The State Operations Manual (SOM) defines an anticipated discharge as “a discharge that is planned and not due to the resident’s death or an emergency (e.g., hospitalization for an acute condition or emergency evacuation).” For every discharge that meets this definition of anticipated, whether it be to another healthcare facility or to the resident’s home, the discharging facility is required to provide a discharge summary. With its primary purpose being to ensure that care is safely coordinated from one setting to another, the discharge summary must inform the continuing care providers of the course of treatment provided by the discharging facility. This document should be detailed and include an accurate description of the resident’s current status along with current individualized care instructions.
In order to avoid a citation for §483.21(c)(2) F661 (Discharge Summary), the discharging facility must include at least the following in the discharge summary:
Many directors of nursing services (DNSs) have a hands-off approach when it comes to fee-for-service Medicare Part A and the MDS process, says Suzy Harvey, RN-BC, RAC-CT, managing consultant at BKD in Springfield, MO. “DNSs attend morning meetings and sometimes attend Medicare meetings, but they don’t really get involved because they count on their MDS staff to handle those processes.”
That approach works for the RUG-IV case-mix classification system, but when the Skilled Nursing Facility Prospective Payment System (SNF PPS) switches to the Patient-Driven Payment Model (PDPM) on Oct. 1, rehabilitation therapy will no longer drive Part A skilled care, says Harvey. “With PDPM focused on patient characteristics and skilled nursing services instead of therapy volume, nursing will become key to facility success in this new system, and as the supervisor of the nursing staff, the DNS will need to help lead the way.”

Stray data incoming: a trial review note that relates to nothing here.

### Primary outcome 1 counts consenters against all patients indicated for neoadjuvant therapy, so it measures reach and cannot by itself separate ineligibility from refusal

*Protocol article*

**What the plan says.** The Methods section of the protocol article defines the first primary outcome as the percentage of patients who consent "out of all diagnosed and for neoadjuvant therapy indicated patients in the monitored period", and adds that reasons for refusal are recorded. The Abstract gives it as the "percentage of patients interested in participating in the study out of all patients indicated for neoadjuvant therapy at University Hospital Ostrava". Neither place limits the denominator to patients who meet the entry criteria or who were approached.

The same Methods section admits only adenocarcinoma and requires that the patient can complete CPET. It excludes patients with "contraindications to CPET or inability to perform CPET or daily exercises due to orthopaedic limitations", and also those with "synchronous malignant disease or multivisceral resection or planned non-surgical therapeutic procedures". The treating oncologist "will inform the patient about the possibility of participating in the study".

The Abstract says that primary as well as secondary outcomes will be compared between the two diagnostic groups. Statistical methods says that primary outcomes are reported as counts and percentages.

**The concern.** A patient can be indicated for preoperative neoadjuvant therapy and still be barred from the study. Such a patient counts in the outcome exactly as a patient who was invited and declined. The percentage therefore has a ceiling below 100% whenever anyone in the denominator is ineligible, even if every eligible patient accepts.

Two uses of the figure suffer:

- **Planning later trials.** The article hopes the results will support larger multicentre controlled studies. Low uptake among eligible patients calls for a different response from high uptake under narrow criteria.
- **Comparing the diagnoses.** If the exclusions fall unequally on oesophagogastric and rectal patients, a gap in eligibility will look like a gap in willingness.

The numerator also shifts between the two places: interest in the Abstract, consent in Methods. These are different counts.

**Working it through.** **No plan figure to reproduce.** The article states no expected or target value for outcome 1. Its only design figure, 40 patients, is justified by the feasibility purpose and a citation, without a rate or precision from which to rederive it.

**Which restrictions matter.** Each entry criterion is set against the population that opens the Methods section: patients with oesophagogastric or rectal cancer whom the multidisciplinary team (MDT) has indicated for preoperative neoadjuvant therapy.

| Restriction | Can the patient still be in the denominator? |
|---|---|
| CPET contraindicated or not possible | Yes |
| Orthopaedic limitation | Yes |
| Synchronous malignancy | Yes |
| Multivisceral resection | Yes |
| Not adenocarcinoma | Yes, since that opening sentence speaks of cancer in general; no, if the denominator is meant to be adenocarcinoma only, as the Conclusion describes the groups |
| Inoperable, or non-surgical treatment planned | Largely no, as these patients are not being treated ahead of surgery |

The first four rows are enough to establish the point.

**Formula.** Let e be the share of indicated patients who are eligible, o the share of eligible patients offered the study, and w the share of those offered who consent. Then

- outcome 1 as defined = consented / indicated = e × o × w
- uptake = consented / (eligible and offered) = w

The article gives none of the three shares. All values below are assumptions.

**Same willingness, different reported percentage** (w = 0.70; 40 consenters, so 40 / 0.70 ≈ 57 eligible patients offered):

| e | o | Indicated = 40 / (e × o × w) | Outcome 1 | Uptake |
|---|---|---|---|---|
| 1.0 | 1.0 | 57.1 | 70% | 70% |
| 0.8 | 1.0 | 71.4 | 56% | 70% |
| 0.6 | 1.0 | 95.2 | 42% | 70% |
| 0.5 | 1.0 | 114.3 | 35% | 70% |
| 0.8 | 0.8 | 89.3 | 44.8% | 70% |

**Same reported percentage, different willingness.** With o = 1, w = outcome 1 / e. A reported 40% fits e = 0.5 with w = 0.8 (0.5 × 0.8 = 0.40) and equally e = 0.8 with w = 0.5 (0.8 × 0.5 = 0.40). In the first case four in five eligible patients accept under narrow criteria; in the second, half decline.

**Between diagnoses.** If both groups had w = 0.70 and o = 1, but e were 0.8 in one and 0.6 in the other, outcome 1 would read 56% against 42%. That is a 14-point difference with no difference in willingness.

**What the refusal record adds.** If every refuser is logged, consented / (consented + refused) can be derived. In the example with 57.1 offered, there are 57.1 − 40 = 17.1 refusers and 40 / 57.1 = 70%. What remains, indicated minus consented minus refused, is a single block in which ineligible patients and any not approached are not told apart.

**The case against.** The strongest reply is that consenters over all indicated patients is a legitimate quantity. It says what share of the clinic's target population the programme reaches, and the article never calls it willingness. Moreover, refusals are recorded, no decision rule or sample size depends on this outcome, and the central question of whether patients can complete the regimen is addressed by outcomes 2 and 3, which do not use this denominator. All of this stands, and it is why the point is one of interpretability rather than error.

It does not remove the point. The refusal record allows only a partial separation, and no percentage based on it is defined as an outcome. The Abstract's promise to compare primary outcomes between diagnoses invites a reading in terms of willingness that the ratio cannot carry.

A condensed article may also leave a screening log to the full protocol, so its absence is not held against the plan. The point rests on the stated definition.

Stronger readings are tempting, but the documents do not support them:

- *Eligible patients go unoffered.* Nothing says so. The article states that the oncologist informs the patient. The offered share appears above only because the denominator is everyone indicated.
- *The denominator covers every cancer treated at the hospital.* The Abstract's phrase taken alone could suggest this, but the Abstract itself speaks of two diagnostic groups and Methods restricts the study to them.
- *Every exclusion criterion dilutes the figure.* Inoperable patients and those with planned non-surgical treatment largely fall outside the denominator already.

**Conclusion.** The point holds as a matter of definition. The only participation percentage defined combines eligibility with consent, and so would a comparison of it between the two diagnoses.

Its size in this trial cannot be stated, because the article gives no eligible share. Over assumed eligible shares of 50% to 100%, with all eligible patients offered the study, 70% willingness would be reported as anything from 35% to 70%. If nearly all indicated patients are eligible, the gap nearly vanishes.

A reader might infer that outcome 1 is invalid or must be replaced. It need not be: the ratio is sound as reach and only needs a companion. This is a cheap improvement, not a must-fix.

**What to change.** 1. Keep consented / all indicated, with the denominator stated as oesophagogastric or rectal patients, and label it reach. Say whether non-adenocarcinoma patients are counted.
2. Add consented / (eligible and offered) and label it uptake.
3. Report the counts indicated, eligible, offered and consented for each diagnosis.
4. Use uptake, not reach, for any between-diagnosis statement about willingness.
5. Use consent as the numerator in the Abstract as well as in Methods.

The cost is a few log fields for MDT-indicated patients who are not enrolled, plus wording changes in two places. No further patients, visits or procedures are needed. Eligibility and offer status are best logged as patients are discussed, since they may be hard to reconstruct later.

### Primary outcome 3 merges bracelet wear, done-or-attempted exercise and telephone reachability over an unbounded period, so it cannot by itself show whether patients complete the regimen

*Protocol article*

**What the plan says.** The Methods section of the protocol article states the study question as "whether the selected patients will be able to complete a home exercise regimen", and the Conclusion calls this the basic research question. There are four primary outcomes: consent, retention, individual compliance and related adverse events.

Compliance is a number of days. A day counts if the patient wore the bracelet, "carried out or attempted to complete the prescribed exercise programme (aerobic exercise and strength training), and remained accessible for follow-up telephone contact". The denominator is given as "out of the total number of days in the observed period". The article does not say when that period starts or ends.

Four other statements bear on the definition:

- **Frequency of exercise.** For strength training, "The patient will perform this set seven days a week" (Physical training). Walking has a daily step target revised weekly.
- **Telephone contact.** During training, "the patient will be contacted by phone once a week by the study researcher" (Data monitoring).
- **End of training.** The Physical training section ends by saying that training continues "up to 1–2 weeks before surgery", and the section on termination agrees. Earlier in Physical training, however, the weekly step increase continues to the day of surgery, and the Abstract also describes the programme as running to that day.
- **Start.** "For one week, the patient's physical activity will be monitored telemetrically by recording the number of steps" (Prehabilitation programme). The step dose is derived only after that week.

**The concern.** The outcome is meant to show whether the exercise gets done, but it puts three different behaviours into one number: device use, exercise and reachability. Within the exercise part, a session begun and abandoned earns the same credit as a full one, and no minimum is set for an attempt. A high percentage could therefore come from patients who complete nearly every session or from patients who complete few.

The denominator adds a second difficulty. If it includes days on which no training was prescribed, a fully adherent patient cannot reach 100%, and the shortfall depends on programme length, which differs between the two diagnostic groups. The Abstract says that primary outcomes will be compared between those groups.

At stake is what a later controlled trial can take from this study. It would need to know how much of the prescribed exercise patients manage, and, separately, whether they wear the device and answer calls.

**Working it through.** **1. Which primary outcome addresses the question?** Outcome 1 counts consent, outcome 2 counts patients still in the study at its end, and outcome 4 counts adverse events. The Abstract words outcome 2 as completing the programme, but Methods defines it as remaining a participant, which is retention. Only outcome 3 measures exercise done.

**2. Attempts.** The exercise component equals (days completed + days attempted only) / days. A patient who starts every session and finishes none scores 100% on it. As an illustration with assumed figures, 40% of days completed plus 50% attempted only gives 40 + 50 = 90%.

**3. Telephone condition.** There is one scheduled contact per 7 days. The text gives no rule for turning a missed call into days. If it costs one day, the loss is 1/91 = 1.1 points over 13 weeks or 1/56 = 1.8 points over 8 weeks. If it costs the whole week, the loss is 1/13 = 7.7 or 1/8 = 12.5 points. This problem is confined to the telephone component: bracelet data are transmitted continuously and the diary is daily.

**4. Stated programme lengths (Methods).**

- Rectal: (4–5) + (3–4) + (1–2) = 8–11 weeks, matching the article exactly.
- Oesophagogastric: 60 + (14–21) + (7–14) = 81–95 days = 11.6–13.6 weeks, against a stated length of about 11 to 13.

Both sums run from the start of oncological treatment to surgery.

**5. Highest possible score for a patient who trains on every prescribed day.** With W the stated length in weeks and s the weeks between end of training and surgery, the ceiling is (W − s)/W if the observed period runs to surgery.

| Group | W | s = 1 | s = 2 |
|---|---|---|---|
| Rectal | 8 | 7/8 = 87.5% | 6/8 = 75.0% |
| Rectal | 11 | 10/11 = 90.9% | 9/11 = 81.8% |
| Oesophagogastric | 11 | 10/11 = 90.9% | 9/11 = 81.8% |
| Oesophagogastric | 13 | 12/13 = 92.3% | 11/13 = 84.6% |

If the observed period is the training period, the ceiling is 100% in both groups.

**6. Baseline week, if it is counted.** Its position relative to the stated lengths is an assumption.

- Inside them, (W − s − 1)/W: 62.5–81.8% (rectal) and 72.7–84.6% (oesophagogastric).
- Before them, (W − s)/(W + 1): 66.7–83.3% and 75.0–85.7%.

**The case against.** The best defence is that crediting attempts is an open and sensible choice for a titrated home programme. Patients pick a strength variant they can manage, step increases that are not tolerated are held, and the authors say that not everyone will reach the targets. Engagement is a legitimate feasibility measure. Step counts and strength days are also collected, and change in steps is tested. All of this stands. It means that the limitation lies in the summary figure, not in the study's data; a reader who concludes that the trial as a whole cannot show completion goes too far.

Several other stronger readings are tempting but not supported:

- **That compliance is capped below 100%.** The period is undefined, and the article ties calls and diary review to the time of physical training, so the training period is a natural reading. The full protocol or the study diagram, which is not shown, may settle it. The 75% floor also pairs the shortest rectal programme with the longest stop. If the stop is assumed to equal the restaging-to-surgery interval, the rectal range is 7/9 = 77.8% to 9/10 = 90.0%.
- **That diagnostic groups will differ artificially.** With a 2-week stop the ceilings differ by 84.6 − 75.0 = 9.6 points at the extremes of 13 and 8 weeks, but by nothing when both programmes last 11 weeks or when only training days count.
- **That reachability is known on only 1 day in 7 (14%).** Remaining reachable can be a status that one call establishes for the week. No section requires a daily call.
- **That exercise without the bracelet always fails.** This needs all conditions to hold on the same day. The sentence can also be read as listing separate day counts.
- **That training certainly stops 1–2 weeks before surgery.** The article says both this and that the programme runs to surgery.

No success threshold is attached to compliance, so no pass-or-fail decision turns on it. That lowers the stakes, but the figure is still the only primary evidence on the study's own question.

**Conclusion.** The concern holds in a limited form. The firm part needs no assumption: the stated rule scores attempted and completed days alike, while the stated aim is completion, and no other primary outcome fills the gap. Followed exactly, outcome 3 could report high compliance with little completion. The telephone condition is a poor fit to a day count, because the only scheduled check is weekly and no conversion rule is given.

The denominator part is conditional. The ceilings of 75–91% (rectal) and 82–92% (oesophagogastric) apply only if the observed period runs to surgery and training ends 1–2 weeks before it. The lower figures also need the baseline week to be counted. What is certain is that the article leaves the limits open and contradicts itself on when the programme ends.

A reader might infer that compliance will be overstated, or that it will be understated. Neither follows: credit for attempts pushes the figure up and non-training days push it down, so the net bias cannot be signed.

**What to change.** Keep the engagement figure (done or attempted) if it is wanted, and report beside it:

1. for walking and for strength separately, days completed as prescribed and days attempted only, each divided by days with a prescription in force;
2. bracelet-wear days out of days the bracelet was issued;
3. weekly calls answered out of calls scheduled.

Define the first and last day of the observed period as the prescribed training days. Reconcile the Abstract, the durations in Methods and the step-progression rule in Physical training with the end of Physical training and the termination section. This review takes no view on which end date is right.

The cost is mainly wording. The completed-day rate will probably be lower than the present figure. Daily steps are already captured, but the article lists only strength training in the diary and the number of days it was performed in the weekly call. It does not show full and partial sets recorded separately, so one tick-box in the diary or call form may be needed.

It’s important to note that working on PDPM isn’t just another task to add to the DNS’s plate, adds Harvey. “Getting paid appropriately is the focus of PDPM, but it ties back into quality of care. Much of what you will need to work on for PDPM will also benefit you on survey and your quality measures as well.”
Here are seven key steps a DNS can take to get out in front of PDPM:
Nursing homes can have the most beautiful policies and procedures for infection prevention and control in the world, but if staff aren’t following through on them, they are a waste of paper, notes Deb Patterson Burdsall, PhD, RN-BC, CIC, FAPIC, an infection prevention and control consultant and faculty member at the Association for Professionals in Infection Control and Epidemiology (APIC) in Arlington, VA.
“So monitoring and auditing infection prevention processes in the facility is a critical component of quality care,” says Burdsall. “Unfortunately, the focus on infection prevention has not always been well-supported because infection surveillance, monitoring whether proper supplies are available and used correctly, and watching whether staff are performing hand hygiene and correctly using personal protective equipment all take time, which means the effort costs money.”